Preparing for the interview : Jobs at UWA : The University of Western Australia
 
 

Jobs at UWA

Preparing for the interview

Preparation for an interview is an essential part of the application process..

The better prepared you are for an interview, the better your chances of creating a good impression.

  • Know yourself: your strengths, weaknesses, skills, goals, preferences, personal qualities, etc. and be prepared to talk about them. The more you know about yourself, the more confident you are likely to appear at the interview.
  • Look at the duty statement and selection criteria and think about what knowledge, skills and experience you have that you could talk about at the interview.
  • Think of specific things you've done and specific situations you've experienced that you could discuss (refer to the exercises in Deciding to apply for a job).
  • Think about the kinds of questions you might be asked and give some thought to how you might answer them.
  • Think about any questions you might want to ask the selection panel.
  • Write down a few ideas if you think this will help you to remember.
  • Practise answering some of the questions, especially the ones you find difficult. You could try talking to yourself or taping yourself. Better still, practise with someone you know, such as a friend, colleague or partner, and get them to ask you both prepared questions that you particularly want to practise, and 'surprise' questions.
  • Do some further research on the department and the job. Find out as much as you can about them either by talking with someone in the area or with those who have close contact with them, or with someone working in a similar position in another department.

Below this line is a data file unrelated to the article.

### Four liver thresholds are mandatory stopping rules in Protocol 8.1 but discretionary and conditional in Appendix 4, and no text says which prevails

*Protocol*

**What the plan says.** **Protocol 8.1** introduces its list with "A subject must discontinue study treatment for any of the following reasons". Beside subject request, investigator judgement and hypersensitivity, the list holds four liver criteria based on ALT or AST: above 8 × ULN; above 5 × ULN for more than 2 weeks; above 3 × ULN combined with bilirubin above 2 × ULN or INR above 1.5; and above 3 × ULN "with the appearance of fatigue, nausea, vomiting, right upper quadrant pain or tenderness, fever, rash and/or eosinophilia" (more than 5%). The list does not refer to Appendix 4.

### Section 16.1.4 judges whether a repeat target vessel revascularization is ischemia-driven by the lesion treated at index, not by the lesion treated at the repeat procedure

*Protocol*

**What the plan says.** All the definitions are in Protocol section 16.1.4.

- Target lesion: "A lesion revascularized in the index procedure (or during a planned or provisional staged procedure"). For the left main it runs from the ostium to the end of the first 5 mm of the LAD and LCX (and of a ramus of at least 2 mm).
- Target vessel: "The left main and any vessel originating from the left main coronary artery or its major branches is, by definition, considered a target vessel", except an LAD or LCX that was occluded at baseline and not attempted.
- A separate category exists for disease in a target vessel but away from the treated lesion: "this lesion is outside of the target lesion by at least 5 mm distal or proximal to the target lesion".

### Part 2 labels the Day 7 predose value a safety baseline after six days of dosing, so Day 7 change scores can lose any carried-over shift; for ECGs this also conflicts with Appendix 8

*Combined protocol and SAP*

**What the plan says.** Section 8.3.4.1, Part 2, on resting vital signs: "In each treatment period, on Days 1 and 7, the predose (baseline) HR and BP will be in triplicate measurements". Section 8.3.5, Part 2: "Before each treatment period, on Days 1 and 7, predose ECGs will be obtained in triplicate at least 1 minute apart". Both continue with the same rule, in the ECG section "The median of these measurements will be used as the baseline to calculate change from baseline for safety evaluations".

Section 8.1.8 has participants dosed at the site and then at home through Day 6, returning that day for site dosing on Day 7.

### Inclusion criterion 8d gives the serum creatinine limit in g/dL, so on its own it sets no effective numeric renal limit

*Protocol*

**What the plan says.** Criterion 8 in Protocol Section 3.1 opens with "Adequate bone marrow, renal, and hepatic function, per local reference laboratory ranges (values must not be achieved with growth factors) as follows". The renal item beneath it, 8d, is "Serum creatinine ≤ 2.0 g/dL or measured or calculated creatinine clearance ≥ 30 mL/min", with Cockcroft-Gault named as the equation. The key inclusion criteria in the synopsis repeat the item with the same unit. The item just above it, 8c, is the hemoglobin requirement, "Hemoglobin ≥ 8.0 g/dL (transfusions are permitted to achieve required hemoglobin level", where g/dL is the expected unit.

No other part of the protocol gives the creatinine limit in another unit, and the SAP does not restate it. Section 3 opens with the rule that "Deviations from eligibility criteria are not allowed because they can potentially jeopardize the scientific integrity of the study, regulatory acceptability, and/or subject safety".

The more you know about the job and the department, the more positively you'll be able to answer questions and show that you have an understanding of the needs of the position and the department. If possible, find out details about the department such as its size, main areas of responsiblity, directions, policies, who they deal with.

  • If possible, try to arrange a visit to the department or section beforehand to find out more about it. See where you would be working if you got the job and try to meet some of the people with whom you'd be working.
  • If you're feeling particularly nervous or underconfident about the interview, consider the following techniques:
    • Try to imagine that you are at the interview, that you're feeling relaxed and confident, and that everything's going well (positive visualisation)
    • Talk to yourself positively about the interview. Say things like 'The interview will go well', 'I know I can do this job' (affirmation). The more positive you are about the interview, the better you will come across.